in the project, and relates these observations to the concepts from the research questions.
Mountain Watch is a citizen science project operated by the Appalachian Mountain Club
(AMC) with two sub-projects focusing on air quality and plant life cycles (phenology.) Based
primarily at the AMC facilities in New Hampshire’s White Mountains, phenology monitor-
ing is the primary focus of Mountain Watch, which is also designed for data collection in
other forests and mountain ranges in the Northeastern U.S. Mountain Watch represents
a maturing, long-term, place-based citizen science project that has demonstrated rigorous
scientiﬁc approaches to protocol reﬁnement and has leveraged organizational resources to
expand outreach to a constantly changing participant base.
The Great Sunﬂower Project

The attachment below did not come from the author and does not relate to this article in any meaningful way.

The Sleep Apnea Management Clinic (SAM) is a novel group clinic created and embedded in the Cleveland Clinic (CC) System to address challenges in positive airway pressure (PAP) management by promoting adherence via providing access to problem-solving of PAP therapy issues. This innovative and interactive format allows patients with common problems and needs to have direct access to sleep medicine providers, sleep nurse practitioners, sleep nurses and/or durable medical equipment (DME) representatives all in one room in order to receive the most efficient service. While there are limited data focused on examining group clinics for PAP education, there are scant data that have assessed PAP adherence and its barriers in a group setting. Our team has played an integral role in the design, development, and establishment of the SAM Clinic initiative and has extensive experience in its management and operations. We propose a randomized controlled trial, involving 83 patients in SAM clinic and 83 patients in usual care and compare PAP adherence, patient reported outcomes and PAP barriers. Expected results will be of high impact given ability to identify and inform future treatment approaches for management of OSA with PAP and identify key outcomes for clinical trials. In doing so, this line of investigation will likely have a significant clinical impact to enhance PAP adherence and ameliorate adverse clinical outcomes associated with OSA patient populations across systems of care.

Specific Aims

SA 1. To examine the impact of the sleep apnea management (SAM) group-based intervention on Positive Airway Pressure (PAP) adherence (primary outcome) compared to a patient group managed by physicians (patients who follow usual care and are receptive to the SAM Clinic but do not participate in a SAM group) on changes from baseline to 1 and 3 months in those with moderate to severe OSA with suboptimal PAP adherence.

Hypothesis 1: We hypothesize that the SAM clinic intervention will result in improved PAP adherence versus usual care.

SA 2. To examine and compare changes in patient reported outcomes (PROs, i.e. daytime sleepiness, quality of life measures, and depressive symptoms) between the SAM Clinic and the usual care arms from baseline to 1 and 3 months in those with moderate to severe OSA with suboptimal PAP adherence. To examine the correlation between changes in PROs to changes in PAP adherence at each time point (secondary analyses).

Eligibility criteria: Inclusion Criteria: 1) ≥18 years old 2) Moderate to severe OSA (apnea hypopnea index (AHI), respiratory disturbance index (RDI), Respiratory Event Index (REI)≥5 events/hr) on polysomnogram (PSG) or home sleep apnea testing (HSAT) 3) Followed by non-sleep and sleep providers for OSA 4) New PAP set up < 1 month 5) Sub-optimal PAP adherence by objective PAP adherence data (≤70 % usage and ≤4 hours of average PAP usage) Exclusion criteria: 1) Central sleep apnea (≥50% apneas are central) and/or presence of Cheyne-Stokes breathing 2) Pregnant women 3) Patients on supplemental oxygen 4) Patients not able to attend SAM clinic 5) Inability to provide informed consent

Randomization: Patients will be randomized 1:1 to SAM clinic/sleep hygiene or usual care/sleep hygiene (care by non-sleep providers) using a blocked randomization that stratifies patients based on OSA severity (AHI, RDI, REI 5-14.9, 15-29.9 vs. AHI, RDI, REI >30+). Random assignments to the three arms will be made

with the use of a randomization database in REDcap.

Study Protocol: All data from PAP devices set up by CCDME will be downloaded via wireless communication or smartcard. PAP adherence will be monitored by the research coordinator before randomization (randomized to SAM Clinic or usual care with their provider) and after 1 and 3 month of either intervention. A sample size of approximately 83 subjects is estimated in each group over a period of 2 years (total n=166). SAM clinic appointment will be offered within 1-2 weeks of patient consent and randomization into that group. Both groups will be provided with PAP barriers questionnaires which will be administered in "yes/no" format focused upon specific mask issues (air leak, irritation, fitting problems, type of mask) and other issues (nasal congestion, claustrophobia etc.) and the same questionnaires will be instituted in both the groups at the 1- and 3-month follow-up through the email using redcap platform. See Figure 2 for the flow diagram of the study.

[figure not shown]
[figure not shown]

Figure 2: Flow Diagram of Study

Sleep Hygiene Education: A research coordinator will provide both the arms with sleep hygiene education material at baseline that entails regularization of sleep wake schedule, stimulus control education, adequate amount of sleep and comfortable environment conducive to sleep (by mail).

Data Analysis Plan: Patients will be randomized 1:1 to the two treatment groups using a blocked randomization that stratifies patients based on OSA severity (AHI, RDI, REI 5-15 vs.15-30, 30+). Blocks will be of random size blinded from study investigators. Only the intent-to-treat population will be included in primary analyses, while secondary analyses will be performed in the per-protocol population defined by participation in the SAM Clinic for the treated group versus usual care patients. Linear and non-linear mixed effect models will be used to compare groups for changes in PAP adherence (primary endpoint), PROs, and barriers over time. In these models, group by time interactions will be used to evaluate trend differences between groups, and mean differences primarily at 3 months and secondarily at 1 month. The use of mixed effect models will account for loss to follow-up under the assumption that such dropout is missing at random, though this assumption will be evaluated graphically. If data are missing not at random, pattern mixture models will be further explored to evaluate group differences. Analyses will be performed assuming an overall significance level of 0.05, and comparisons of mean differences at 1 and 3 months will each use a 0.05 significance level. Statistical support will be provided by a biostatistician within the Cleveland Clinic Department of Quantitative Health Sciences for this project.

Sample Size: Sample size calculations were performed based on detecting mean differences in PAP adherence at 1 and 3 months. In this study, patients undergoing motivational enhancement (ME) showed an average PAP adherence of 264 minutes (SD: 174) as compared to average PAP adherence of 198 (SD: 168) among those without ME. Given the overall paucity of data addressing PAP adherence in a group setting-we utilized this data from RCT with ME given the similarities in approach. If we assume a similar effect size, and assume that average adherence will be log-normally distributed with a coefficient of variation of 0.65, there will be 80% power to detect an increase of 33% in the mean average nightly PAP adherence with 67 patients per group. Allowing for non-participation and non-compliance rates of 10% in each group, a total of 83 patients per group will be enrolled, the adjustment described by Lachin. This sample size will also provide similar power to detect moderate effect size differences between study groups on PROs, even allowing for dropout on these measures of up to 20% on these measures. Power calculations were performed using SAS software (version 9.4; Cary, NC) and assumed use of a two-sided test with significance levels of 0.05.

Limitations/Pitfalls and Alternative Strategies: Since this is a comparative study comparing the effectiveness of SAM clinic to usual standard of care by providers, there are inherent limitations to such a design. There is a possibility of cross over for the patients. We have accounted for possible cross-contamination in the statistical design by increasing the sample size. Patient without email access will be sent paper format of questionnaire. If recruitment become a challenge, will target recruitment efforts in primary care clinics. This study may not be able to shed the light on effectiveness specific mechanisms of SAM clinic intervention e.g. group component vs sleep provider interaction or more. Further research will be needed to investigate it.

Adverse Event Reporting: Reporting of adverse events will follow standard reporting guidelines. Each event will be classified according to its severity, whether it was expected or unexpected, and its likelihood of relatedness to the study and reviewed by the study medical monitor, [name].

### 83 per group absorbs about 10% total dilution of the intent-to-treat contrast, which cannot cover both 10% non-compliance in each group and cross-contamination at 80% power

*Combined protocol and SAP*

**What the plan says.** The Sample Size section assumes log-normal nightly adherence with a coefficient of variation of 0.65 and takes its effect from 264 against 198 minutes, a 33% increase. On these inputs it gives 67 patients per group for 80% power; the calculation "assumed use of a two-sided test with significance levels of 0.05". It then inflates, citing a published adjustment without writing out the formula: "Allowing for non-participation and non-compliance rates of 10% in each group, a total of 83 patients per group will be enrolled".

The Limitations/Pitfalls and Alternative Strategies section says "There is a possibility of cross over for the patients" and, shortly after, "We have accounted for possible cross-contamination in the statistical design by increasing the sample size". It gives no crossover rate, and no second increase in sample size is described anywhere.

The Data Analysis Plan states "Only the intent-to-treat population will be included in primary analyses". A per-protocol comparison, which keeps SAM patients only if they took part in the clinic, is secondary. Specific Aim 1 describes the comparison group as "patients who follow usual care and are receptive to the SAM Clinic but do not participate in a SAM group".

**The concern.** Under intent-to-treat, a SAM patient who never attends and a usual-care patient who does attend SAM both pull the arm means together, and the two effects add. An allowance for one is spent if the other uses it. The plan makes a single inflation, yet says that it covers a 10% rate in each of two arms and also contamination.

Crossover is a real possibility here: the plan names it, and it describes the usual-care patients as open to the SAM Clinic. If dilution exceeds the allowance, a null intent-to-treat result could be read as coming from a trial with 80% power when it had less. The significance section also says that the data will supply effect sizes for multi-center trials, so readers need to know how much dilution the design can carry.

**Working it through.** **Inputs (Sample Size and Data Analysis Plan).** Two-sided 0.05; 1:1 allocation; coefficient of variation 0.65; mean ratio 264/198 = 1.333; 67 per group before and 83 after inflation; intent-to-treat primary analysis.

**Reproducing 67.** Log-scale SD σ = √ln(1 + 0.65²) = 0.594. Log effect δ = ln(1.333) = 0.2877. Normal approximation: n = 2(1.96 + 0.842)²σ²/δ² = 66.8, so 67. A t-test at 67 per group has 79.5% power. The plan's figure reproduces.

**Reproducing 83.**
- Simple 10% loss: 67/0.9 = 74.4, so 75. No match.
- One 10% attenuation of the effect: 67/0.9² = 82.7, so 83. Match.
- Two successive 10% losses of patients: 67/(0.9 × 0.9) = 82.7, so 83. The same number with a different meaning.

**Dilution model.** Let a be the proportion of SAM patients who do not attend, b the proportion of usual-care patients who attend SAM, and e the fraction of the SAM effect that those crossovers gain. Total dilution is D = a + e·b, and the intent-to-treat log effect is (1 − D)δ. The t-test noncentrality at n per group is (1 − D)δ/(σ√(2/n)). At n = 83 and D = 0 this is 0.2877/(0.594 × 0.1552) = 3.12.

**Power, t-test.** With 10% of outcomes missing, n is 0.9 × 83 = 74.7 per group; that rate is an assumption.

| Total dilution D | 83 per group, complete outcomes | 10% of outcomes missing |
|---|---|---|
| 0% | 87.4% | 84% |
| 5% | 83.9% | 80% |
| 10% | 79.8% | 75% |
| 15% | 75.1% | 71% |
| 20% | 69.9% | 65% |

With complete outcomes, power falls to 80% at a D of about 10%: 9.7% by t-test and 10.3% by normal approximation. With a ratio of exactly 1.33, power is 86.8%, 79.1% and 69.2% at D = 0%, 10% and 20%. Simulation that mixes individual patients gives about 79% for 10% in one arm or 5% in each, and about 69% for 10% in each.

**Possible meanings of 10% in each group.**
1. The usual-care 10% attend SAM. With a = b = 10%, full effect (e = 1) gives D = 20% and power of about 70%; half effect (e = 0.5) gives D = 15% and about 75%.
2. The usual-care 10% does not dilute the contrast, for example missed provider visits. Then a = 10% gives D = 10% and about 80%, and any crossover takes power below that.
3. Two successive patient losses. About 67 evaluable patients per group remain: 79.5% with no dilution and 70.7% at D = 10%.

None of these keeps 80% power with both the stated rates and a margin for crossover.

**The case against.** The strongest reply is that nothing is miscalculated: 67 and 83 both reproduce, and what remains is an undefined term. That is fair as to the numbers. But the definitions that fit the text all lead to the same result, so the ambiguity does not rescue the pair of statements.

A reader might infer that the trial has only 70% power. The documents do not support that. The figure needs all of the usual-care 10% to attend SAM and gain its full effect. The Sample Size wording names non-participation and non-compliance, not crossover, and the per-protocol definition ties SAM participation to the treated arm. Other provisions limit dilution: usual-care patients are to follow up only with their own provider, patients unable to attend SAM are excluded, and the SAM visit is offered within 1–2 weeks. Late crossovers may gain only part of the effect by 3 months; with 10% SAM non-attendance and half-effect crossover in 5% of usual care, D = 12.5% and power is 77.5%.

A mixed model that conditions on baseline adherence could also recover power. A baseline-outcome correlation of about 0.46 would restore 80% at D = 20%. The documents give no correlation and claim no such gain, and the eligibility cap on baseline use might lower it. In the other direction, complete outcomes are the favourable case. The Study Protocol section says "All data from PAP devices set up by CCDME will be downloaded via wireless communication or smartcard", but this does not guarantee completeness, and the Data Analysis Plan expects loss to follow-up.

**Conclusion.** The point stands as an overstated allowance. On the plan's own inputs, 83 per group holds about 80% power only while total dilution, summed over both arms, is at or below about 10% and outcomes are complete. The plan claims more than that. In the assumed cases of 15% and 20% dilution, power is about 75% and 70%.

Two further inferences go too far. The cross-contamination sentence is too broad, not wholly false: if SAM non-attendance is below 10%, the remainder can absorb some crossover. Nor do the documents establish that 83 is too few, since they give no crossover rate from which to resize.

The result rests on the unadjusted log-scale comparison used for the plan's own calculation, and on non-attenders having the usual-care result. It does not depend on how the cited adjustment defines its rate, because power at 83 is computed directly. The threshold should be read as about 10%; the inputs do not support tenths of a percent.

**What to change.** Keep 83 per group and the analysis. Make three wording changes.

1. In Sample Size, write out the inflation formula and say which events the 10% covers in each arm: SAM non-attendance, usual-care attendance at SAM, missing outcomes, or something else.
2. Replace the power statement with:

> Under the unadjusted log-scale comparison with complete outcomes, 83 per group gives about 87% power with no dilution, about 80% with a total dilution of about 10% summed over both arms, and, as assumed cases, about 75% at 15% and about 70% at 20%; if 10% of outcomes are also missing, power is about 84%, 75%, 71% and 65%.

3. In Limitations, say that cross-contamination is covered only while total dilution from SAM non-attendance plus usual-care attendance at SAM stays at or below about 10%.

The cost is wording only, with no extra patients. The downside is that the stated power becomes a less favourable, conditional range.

The Great Sunﬂower Project engages participants across North America to answer re-
search questions that are important to understanding and protecting pollinator populations.
It was founded in 2008 by Dr. Gretchen LeBuhn, an academic researcher at San Francisco
State University. For her, organizing a citizen science project promised a larger and more
geographically diverse data set to support her research, as well as an opportunity for public
outreach and education. The project’s initial research questions focused on bee visitation
rates across urban, suburban, and rural habitats. The Great Sunﬂower Project is a young,
underfunded, and technologically disadvantaged citizen science project that has shown re-